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CAPITAL CITIES “LIKE SOME CONTRAST”

By Izzy Cihak on July 26, 2014

Sunshine electro poppers Capital Cities already have a sizable resume of accolades under their belt (playing on nearly every major US festival, an MTV Video Music Award, a Grammy nomination), however they’re currently on their biggest outing yet. The LA-based duo, comprised of Ryan Merchant and Sebu Simonian, are serving support duties on Katy Perry’s Prismatic World Tour, which will be hitting up our very own Wells Fargo Center on August 4th and 5th. I recently got a chance to catch up with Ryan Merchant to ask him about the experience and the experiences of the band itself, which has been at it since 2008. At the time of our chat Merchant and Simonian were in the middle of their run with Katy Perry, something that they have been both having fun on and taking away a lot from.

“It’s been a very interesting and different experience for us. It’s the first time we’ve played in support of such a big and accomplished performer on a regular basis, getting to see her perform every night. It’s been a learning experience, more than anything, where your job is to warm up the audience who’s there to see someone else. It really pushed us with our performance techniques.”

I ask Merchant about his favorite experiences of Capital Cities so far and he tells me that the open air festival experiences tend to be a highlight, but also that the traveling in itself can be quite uplifting: “The highlights so far have been the festivals we’ve gotten to play, like Coachella and Bonnaroo, and then also the international travel we’ve been able to do and see just how far our music can reach.”

Capital Cities’ debut album, In a Tidal Wave of Mystery, dropped last June. And the collection of 12 songs proves to be a hyper-soulful and slightly postmodern take on dance music that would seem to be not only sugary sweet in its accessibility, but also a bit intellectually complex. When I ask Merchant about the band’s most significant influences, this all adds up quite nicely: “For me, Michael Jackson is a very big influence for me. And for my partner, Sebu, I think Pink Floyd would probably be his biggest influences. And we’re also really into French acts, like Daft Punk, Air, and Phoenix, and also seventies stuff, like Stevie Wonder.” This same sentiment would be in-line with their music videos, which provide clever juxtapositions, which Merchant explains to me is certainly not accidental: “We like to tell stories with our music and I think it’s important to convey that story, or just some story, with the videos. But we also like some contrast. We like creating videos that are very fun and light on one hand, but have maybe a darker message.”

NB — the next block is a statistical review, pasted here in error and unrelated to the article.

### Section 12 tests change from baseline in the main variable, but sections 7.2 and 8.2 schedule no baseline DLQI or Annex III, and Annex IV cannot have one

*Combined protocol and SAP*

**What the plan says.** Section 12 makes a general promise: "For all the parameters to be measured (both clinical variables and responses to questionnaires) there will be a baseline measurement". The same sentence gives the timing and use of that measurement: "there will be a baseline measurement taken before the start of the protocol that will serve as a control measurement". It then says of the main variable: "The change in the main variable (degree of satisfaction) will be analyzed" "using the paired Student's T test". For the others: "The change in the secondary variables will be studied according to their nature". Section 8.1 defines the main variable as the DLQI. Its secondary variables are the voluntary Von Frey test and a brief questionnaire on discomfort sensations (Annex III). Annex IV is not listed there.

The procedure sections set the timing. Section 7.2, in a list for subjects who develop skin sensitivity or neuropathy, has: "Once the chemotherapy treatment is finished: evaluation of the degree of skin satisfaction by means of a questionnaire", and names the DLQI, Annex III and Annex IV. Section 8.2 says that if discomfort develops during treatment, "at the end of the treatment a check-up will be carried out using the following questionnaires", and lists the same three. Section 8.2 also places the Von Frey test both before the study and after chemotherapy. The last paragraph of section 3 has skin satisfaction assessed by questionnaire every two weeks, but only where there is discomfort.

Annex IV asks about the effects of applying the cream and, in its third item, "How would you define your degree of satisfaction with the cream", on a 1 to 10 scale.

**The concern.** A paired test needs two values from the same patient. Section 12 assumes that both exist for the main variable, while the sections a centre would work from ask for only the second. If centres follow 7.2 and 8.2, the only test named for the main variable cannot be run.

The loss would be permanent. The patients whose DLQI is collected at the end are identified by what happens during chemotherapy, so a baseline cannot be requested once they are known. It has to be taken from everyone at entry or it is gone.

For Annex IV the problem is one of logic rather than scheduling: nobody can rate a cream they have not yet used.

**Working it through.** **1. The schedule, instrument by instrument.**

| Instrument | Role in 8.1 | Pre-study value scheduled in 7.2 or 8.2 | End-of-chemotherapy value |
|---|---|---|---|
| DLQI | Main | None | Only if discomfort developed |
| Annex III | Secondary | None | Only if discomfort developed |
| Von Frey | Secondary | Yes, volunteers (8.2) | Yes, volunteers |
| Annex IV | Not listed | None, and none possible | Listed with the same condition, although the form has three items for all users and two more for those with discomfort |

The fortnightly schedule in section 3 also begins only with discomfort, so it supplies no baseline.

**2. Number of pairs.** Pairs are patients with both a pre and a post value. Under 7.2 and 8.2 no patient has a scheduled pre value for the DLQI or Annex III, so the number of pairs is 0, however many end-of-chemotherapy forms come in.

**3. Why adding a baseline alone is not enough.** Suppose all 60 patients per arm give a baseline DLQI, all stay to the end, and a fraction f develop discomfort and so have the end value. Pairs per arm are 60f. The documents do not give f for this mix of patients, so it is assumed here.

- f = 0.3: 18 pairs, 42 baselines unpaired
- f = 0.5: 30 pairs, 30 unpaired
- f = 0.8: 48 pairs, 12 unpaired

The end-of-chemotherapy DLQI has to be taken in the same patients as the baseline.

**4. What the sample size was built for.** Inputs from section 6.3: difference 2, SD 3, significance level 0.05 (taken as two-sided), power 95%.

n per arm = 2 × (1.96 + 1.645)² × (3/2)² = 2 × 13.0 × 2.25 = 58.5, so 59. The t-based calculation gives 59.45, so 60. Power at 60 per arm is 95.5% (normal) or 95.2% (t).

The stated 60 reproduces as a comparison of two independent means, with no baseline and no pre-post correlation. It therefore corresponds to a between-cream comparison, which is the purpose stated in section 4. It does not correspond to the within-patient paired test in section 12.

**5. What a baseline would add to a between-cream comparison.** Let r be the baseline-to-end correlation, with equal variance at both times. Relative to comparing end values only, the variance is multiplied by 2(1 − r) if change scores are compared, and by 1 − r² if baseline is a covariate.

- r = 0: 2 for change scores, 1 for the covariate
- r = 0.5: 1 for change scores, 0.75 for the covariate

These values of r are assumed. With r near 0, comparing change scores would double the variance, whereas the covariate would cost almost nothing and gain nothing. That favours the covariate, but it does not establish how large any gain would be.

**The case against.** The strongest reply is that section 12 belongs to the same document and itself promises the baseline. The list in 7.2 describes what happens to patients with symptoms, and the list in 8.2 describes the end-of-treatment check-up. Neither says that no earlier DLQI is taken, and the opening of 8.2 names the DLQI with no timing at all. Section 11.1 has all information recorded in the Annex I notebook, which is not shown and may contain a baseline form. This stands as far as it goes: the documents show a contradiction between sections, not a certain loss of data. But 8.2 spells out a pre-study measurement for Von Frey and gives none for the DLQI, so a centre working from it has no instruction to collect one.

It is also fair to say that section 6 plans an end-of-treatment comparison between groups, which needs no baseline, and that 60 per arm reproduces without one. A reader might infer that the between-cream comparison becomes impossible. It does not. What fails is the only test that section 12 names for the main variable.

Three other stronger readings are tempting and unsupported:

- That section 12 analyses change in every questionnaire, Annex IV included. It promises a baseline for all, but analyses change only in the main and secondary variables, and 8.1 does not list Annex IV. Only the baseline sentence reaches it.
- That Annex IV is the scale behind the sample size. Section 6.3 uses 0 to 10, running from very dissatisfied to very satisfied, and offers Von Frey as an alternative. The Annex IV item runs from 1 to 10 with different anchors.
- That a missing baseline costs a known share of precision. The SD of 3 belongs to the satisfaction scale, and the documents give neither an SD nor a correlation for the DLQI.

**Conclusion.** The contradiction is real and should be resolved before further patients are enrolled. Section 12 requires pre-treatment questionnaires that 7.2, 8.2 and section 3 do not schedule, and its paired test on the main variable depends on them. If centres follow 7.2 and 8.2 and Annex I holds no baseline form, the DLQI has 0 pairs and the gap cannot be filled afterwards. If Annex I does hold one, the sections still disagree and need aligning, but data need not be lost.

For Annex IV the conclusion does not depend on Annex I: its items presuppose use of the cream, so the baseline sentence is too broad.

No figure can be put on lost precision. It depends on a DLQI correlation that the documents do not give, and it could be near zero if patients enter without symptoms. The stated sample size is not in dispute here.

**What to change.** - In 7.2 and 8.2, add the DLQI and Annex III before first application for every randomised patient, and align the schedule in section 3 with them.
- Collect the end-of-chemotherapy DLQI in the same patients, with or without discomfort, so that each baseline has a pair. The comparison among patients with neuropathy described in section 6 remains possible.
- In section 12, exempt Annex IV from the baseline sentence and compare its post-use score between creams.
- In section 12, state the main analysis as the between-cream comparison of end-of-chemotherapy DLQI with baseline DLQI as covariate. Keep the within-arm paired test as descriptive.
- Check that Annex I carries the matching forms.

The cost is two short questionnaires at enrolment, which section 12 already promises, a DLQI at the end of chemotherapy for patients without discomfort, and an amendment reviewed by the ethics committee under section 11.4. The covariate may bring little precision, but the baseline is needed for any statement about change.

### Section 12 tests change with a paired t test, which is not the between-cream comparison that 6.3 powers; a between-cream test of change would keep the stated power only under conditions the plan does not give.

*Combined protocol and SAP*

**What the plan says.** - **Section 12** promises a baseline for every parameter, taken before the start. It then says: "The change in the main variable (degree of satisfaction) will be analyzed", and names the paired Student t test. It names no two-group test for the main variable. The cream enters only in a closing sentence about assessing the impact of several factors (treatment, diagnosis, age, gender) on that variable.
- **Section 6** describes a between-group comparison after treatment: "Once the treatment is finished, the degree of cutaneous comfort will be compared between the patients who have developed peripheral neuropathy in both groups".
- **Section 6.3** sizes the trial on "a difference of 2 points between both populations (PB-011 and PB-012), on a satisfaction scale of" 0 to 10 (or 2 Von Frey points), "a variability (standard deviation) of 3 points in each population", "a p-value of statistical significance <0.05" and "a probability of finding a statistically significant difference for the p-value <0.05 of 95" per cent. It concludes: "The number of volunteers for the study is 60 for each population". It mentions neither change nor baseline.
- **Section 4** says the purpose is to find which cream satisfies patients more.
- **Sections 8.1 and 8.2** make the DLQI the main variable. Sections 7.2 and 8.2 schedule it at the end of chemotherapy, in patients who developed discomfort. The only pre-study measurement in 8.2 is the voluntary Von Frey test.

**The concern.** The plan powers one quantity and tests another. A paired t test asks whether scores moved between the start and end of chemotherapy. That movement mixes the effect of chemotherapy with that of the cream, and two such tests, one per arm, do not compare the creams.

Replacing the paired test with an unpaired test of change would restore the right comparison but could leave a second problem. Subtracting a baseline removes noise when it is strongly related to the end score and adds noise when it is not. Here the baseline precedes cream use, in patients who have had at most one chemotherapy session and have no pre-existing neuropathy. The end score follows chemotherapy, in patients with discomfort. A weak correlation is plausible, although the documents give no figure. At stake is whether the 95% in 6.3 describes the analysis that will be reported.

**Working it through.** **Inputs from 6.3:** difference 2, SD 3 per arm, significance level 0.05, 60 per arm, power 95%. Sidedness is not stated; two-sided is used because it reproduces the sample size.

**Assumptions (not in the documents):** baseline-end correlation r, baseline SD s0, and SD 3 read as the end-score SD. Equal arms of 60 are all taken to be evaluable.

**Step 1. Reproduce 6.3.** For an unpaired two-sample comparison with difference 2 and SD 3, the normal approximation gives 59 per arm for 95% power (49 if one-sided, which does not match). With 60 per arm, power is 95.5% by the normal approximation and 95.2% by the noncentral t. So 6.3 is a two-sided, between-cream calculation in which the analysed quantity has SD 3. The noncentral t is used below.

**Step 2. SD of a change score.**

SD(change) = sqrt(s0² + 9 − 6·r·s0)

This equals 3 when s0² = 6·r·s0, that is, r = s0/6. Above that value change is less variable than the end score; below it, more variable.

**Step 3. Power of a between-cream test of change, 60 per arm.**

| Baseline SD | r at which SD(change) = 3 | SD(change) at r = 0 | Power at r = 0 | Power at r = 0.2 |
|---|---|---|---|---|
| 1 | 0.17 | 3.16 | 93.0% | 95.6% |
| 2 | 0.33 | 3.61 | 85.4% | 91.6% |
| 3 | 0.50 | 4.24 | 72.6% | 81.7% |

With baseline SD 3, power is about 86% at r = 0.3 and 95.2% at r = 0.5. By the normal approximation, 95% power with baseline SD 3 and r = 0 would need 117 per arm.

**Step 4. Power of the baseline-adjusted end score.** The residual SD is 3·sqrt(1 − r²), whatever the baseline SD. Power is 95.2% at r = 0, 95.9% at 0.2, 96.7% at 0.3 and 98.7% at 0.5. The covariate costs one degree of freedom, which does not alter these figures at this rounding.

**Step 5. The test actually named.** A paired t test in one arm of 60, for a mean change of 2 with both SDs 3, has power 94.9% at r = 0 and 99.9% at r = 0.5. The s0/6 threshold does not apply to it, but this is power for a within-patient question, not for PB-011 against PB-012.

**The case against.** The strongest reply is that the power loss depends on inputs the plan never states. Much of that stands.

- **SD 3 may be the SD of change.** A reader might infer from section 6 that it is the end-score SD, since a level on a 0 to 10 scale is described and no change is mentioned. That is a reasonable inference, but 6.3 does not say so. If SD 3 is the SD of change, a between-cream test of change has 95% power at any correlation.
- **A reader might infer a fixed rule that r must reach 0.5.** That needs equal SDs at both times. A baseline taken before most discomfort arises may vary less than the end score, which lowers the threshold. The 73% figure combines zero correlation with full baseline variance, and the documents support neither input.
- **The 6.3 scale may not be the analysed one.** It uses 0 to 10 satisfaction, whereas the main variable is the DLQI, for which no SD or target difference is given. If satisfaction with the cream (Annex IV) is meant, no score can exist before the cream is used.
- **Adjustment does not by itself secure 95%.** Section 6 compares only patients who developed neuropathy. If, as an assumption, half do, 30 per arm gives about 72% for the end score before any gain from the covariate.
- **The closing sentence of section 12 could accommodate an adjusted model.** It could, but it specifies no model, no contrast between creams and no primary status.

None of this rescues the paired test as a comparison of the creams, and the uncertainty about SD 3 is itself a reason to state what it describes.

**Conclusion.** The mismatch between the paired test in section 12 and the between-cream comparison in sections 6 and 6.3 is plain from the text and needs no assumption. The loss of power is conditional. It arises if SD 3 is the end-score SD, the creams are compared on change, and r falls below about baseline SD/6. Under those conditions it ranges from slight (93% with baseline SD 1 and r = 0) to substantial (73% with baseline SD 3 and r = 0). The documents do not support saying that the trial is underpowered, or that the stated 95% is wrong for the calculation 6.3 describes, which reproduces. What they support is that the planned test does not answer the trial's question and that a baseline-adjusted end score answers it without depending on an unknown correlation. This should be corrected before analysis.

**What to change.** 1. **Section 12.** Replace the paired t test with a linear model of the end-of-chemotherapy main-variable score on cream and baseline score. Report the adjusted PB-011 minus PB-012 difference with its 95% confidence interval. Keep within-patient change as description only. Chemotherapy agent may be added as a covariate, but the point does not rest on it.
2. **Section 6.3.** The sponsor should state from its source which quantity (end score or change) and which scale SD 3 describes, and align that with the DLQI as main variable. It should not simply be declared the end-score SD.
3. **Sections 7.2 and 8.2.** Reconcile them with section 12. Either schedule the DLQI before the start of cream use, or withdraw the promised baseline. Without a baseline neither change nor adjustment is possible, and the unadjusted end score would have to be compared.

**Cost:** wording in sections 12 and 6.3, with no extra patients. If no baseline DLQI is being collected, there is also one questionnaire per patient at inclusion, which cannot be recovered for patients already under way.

After their dates with Katy Perry wrap, Capital Cities have quite a bit of additional touring that they’re looking forward to, but Merchant tells me that they’re also hoping for some new music: “We have a lot more touring in the works. We’re going to Russia, South America, Puerto Rico, and we have a US headlining tour in October. We’re also writing a lot of new music and contemplating a new album for 2015.” But for the time being, and those of you who play to come see Ms. Perry in South Philthy, Merchant tells me that it’s well worth your time to show up early.

“People should definitely come out early. We just have such a passion for performing live and we really take pride in it. We’re very spontaneous. You’ll see a live band and we move in ways with the atmosphere of the show. We try to project a sense of fun and a sense of movement.”

And finally, before getting off the phone with Ryan Merchant, I have to ask his thoughts on the city, as it’s a place that Capital Cities have played quite a few successful shows and he assures me that the city’s affection for the band is mutual.

“I love the city. I love the architecture. I love just getting to spend time in Philly. It’s one of our favorite cities to play. The crowds in Philadelphia have been some of the best, and I’m not just saying that because this is a Philadelphia-based publication. We’ve played the Electric Factory and we’ve played the TLA and it’s always great.”

However, his most amusing memory of the city has him describing a cinematically comic and tragic scene from Capital Cities’ first Philthy stop, which actually has nothing to do with Capital Cities as a band whatsoever: “I remember the first time we came to Philly and we were sitting on a bench near the Liberty Bell and I remember us seeing some kind of bird of prey swooping down and picking up a baby chipmunk, like picking it up and taking it to its nest and eating it, and it was in front of all these children, which was kind of disturbing, but also just the kind of thing that you don’t forget.”

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